At 6-3 and 209 pounds with outstanding hands and body control, Davis is built like the prototypical big-bodied red-zone threat. The entire football community was drooling over Davis’ touchdown potential after witnessing his one-handed touchdown grab against the Patriots in the 2017 playoffs. Yet, confronted with a run-heavy offense and shoddy quarterback play, Davis limped to a disappointing 65-891-4 line last season.
Analyzing the close-range target data reveals Davis is a strong candidate for positive touchdown regression. Davis ranked near the top of the league with nine close-range targets, but only managed to haul in two catches for one touchdown. Of those nine targets, PFF analysts graded only three of them as catchable. If Davis gets a few more catchable close-range targets this year, he could be a bargain at his 10th-round ADP.
Westbrook is a prime third-year breakout candidate as the alpha receiver on an improved Jaguars passing attack that replaces the erratic Blake Bortles with Super Bowl champion Nick Foles. While Westbrook posted a respectable five touchdowns last year, he could have bettered that mark with a little more touchdown luck.
From close range, Westbrook had seven targets while scoring just one touchdown. Four of those seven targets were deemed uncatchable — Westbrook hauled in all three targets that PFF analysts graded as catchable. Westbrook could be another value wide receiver from the 10th round.
Fantasy players who watched Robinson dismantle the Eagles secondary during last year’s Wild Card weekend are probably already targeting him in drafts. However, Robinson’s 55-754-4 line in his first year in the Windy City is suppressing his draft stock. At 6-3 and 211 pounds, Robinson is another ideal red-zone weapon and has a 14-touchdown season from 2015 under his belt.
On five close-range targets last season, Robinson did not score a single touchdown. In fact, only one of those targets was even deemed as catchable (he caught it in but did not score). Back in that remarkable 2015 season, Robinson had a league leading 17 close-range targets and 10 touchdowns. That skill set did not go anywhere.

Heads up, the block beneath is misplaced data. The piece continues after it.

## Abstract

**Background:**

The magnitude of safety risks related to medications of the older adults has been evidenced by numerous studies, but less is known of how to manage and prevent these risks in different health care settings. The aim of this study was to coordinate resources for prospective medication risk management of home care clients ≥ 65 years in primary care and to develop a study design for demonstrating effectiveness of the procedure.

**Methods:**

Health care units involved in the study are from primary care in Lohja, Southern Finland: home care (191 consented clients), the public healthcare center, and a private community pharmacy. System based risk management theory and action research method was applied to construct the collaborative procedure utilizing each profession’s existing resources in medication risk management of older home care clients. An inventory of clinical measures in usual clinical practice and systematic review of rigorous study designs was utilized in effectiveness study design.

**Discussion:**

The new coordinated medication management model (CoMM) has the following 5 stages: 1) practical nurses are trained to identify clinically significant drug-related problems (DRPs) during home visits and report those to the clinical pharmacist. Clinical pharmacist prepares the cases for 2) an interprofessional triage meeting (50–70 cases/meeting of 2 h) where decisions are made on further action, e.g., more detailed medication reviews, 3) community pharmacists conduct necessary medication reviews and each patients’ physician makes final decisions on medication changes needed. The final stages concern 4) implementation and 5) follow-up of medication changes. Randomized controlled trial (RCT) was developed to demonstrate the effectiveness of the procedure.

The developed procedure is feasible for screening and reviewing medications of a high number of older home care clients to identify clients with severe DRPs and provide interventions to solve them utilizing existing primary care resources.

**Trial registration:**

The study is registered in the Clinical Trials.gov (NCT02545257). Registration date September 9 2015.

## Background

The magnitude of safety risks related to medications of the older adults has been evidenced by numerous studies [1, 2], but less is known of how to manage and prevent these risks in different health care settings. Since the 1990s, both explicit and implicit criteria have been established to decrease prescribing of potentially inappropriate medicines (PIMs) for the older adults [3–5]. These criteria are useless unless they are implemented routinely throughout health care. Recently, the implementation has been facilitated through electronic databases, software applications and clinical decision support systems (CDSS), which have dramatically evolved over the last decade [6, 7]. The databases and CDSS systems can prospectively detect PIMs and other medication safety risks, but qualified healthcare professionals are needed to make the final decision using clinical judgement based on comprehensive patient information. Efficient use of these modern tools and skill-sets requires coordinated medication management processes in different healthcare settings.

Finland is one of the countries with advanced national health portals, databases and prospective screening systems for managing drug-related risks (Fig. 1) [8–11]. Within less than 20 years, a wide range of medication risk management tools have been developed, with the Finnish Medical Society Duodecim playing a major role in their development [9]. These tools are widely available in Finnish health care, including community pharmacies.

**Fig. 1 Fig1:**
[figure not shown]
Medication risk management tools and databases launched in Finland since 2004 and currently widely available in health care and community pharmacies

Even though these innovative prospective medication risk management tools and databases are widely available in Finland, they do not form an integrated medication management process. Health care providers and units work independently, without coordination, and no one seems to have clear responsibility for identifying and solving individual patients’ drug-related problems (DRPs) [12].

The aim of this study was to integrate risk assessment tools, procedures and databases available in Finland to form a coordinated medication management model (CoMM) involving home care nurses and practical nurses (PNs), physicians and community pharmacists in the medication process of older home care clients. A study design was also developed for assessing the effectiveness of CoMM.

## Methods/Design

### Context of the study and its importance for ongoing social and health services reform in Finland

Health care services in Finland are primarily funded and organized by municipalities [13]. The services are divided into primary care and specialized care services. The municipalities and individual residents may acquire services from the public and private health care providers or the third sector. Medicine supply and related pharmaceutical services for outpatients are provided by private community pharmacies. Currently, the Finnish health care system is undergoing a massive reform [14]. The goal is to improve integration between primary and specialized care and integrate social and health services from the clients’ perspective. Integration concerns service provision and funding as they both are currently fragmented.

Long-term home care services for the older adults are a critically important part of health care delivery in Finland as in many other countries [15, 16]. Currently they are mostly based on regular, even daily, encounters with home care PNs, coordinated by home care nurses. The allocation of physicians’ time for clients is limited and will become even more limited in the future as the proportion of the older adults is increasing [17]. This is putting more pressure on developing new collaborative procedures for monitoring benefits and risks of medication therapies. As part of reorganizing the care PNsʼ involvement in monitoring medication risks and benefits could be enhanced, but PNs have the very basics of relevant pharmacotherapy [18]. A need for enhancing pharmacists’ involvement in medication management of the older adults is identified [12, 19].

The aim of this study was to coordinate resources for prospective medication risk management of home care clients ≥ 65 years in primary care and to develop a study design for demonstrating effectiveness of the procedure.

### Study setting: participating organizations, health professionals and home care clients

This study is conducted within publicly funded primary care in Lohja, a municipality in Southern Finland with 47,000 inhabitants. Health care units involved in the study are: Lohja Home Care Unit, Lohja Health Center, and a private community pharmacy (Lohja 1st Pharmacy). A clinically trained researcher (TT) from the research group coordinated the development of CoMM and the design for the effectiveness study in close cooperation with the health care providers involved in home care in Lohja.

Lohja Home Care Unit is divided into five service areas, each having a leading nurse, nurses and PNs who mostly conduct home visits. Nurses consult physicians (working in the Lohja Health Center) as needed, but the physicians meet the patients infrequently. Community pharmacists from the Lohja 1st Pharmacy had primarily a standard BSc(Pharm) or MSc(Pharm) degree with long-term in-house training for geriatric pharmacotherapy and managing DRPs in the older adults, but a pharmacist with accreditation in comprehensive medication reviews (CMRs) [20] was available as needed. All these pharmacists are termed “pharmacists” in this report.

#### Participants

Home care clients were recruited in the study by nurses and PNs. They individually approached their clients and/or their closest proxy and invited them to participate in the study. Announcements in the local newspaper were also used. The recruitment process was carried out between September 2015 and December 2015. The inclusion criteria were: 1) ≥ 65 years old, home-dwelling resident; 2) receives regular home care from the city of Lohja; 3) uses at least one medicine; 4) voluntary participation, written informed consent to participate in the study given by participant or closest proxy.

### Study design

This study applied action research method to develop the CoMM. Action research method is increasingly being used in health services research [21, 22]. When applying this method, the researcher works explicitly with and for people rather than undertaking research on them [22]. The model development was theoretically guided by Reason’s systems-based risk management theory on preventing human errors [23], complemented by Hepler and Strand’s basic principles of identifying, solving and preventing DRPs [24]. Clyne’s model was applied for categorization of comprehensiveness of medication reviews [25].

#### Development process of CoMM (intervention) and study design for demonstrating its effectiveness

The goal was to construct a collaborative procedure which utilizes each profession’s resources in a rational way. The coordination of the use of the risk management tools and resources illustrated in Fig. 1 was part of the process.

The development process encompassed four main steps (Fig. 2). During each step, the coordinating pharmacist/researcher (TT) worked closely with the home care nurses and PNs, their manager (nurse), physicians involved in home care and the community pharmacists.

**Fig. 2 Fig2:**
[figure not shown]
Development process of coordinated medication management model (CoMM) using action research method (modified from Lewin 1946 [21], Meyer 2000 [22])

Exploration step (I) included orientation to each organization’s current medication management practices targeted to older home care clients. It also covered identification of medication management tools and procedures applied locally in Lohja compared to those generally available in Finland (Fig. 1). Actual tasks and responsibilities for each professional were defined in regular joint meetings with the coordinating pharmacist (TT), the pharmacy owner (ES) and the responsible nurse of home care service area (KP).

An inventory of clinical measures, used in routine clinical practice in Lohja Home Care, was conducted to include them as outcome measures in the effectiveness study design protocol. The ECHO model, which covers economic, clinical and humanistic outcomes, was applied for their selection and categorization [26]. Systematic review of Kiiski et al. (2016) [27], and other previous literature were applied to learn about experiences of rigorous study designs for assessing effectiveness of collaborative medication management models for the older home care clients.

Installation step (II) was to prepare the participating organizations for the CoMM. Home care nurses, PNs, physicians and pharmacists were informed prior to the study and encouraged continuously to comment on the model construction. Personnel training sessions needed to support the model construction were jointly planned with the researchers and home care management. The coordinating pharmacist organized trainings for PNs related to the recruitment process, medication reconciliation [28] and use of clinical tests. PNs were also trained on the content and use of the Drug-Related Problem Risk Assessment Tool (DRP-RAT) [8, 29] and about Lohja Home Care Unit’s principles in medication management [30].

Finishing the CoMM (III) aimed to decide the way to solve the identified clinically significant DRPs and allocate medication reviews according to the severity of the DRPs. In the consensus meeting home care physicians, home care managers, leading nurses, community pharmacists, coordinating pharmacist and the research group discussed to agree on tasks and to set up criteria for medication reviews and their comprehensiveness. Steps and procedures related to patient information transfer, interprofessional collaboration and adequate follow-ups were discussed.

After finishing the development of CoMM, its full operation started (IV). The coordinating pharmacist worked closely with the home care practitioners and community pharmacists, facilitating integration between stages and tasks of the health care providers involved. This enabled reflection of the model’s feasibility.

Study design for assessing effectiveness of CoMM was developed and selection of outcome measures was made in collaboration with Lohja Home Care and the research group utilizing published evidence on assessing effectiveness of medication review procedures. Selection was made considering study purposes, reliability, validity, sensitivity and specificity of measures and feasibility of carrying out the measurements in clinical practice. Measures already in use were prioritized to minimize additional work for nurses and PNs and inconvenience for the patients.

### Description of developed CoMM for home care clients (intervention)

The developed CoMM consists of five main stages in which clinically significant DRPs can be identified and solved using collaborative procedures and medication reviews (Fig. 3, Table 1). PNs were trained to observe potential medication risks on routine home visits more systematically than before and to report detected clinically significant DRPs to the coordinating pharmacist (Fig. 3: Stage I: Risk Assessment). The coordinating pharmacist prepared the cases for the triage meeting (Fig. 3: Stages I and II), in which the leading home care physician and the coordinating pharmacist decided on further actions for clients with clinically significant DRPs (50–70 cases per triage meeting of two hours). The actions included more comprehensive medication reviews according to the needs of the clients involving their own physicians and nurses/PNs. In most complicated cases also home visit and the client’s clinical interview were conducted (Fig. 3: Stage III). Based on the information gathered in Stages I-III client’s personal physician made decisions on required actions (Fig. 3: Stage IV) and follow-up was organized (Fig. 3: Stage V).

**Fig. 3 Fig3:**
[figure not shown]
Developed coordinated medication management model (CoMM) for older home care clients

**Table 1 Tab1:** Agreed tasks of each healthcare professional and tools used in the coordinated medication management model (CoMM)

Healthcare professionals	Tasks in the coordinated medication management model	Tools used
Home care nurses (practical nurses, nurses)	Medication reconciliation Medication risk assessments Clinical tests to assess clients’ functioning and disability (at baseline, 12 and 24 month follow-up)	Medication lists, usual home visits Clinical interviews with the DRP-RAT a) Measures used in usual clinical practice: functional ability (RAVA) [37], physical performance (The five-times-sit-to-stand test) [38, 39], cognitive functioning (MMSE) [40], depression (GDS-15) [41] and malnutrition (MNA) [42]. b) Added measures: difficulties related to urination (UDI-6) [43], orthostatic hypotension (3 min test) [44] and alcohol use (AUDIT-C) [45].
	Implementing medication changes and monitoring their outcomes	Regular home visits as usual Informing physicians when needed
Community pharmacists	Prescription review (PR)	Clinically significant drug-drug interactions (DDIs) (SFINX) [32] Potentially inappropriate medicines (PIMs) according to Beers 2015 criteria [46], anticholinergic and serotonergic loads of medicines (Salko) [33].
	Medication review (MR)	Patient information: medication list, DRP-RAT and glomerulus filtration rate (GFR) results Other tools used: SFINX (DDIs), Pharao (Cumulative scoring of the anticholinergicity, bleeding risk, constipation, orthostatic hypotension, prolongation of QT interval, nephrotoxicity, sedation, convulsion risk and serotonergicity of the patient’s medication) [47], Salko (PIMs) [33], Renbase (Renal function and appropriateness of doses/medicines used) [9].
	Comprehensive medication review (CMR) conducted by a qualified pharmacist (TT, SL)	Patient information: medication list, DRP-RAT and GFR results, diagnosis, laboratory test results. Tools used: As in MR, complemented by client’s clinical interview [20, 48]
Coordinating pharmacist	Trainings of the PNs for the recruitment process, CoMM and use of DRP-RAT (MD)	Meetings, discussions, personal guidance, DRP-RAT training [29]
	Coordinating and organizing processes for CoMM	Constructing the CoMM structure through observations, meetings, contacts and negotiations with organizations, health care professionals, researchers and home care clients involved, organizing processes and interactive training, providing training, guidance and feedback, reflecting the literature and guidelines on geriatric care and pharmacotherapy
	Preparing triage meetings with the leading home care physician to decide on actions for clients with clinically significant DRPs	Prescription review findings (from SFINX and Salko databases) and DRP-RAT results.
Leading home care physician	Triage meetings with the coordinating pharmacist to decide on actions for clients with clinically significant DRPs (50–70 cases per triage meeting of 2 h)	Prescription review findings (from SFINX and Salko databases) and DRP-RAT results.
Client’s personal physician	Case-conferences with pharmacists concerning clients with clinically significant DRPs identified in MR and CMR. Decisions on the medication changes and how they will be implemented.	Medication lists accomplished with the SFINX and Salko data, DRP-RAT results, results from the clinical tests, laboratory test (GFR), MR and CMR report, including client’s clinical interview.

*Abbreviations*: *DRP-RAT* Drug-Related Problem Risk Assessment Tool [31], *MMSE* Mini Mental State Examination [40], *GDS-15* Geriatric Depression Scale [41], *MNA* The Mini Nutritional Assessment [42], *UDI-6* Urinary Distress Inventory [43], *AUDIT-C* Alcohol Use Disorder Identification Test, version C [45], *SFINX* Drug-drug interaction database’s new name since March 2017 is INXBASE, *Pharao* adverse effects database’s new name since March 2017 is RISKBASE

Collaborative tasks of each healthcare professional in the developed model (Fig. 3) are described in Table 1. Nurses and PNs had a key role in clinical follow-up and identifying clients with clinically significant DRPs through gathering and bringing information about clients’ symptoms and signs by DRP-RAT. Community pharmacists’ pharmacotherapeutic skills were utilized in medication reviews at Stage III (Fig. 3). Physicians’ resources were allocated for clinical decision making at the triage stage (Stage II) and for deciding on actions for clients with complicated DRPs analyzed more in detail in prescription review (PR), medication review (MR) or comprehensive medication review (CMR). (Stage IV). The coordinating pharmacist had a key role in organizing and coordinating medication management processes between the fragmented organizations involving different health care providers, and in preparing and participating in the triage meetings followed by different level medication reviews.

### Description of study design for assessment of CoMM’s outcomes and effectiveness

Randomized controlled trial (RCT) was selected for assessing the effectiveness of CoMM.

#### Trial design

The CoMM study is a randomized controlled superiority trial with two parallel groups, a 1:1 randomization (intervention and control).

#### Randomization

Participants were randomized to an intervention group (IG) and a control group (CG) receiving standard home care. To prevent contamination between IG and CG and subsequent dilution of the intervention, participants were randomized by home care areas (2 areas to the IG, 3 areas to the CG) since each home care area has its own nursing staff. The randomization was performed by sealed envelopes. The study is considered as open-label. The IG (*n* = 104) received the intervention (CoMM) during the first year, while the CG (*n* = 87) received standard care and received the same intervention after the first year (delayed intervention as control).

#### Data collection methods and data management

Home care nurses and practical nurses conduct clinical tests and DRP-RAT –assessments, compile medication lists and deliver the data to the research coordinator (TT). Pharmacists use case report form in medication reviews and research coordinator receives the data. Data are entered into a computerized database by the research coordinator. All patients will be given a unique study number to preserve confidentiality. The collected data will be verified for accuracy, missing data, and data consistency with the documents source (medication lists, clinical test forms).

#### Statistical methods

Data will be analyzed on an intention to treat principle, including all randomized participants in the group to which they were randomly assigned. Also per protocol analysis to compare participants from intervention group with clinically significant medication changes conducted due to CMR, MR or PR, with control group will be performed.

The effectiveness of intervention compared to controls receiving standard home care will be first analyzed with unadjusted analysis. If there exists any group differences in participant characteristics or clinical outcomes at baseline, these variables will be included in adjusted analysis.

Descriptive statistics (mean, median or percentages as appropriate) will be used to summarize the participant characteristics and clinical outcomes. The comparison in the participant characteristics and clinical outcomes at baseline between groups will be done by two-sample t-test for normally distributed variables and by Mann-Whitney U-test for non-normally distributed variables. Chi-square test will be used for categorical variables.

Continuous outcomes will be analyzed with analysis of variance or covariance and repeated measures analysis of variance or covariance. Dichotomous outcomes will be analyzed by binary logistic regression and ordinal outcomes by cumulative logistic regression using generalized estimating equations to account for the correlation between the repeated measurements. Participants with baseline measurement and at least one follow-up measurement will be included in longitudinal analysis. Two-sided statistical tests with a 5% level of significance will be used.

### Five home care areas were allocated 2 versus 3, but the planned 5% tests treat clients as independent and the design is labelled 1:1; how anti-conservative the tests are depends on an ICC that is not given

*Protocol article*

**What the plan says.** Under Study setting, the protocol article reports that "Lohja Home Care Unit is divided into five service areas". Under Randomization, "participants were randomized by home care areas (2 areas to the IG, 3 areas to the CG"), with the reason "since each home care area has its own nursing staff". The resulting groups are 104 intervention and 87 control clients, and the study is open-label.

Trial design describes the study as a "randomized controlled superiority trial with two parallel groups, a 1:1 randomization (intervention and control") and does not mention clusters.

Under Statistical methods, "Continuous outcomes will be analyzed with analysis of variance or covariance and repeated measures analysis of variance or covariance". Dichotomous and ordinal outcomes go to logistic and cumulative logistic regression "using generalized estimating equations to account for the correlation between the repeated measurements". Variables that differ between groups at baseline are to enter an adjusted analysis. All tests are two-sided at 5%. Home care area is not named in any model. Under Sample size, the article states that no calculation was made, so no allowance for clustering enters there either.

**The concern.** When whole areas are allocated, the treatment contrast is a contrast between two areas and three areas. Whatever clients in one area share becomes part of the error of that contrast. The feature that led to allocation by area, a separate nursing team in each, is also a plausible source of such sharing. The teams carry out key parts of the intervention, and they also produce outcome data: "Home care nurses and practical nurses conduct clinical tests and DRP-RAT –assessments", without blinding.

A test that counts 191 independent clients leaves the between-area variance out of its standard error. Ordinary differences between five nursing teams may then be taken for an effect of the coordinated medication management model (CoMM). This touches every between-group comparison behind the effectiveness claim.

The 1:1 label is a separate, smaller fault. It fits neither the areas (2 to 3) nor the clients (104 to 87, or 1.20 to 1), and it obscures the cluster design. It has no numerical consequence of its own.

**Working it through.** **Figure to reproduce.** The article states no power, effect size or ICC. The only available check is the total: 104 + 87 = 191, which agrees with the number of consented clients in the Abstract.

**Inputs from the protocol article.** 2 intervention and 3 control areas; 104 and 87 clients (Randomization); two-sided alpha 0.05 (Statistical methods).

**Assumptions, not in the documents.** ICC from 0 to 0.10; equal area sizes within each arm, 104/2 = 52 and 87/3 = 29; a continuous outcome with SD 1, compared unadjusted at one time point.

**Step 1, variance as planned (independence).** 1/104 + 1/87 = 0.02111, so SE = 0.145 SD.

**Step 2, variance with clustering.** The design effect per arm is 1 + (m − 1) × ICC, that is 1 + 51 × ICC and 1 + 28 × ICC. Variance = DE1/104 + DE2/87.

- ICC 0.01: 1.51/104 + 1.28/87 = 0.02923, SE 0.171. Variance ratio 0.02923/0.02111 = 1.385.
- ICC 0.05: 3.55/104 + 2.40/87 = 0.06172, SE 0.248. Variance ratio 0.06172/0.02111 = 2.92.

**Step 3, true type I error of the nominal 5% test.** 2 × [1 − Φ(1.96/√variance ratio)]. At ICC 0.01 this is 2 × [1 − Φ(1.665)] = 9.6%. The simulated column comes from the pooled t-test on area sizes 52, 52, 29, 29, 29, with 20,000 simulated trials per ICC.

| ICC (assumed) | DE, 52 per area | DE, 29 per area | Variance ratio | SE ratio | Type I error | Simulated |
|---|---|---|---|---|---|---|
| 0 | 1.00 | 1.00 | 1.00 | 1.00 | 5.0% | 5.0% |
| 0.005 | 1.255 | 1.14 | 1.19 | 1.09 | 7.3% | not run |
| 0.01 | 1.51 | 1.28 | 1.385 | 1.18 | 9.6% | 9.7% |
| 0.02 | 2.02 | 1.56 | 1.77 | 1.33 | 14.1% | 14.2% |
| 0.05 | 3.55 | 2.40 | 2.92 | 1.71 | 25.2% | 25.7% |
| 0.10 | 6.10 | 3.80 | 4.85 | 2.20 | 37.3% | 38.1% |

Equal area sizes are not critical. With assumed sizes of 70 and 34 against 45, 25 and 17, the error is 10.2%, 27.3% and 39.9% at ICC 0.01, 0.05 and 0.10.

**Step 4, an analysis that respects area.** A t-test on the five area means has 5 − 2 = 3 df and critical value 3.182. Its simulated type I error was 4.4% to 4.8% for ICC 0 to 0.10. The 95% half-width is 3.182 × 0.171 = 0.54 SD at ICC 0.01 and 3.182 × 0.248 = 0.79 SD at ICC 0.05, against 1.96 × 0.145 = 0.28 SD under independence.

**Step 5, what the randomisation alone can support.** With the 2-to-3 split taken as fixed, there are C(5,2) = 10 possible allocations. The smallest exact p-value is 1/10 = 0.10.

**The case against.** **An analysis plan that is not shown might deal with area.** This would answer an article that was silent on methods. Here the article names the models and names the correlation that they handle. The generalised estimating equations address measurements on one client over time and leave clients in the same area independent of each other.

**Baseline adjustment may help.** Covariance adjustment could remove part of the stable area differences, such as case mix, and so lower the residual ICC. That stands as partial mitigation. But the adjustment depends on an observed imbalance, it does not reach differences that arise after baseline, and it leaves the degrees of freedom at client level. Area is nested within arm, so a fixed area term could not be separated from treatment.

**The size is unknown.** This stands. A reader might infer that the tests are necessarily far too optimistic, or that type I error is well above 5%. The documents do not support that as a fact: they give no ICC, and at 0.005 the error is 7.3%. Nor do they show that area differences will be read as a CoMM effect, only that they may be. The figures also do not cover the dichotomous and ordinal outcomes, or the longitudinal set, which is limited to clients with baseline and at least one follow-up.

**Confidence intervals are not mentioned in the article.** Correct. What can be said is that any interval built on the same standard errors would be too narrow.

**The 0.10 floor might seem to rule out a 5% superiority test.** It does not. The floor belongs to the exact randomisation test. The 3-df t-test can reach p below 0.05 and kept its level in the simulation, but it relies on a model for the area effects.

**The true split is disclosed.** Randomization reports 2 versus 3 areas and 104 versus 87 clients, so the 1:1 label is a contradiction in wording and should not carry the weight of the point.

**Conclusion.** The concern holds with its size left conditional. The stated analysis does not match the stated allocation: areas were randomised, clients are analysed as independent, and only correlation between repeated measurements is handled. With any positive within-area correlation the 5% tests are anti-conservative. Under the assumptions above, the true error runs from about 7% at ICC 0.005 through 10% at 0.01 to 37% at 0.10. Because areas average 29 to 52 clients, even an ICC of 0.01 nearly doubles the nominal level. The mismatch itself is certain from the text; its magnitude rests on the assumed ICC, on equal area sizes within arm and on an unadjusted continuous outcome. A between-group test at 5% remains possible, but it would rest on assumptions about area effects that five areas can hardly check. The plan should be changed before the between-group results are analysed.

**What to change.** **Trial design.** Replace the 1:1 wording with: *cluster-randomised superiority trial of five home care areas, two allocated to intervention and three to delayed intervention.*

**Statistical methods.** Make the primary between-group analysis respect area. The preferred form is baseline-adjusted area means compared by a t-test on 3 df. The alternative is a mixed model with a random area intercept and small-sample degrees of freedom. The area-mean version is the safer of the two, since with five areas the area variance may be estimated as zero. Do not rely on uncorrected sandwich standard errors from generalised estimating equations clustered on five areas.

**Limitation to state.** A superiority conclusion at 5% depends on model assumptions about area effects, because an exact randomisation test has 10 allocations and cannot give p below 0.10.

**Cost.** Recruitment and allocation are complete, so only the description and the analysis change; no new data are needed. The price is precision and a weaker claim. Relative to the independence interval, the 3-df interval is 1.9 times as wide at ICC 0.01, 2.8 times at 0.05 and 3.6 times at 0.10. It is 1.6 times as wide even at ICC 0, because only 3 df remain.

Negative touchdown regression hit Graham hard last season, and he did not perform up to expectations during his first year in Green Bay. In 2017, his final year in Seattle, Graham had a league-leading 16 close-range targets and reeled in eight touchdowns. In 2018, Graham’s close-range target count dropped to five, of which he had only a single catch for one touchdown.
If Graham can stay on the field, it would not surprise to see him haul in a few more touchdowns this season. Remember, Aaron Rodgers will be throwing him the football.
Players to be wary of negative touchdown regression
A quick glance at Williams’ breakout 43-664-10 line screams unsustainable production. Yet, he has a fifth-round ADP in the range of Tyler Boyd, Cooper Kupp, and Tyler Lockett. The surface reasoning makes sense as Tyrell Williams is gone, and Mike Williams should soak up a lot of those targets. Williams is immensely talented and has a six-foot-four and 220-pound frame — he will be a red-zone monster.
But looking at Williams’ close-range targets, it appears that he may have been a bit lucky. He had nine close-range targets last year and caught six of them for six touchdowns. If he were coming off a 5- to 7-touchdown season, would Williams still have a fifth-round ADP?
While Diggs is a proven superstar, his career-high nine touchdowns from last season may be difficult to repeat. Target competition is the biggest factor working against him as he will be contending with Kyle Rudolph and Thielen for close-range targets. Since 2016, Rudolph’s 29 close-range targets rank second-most among all NFL pass catchers, trailing only Michael Thomas. Thielen is second on the Vikings with 19 close-range targets and Diggs is last among the trio with 16. Ranking third on the pecking order for close-range targets on a team that loves to run the football could leave Diggs vulnerable to poor touchdown luck.
Last season, Diggs had six close-range targets and caught five of them for five touchdowns. In 2017, Diggs had seven close-range targets and caught a more reasonable three touchdowns. Close-target volume is a major concern for Diggs and he will need to be very efficient in order to pay off an early fourth-round ADP.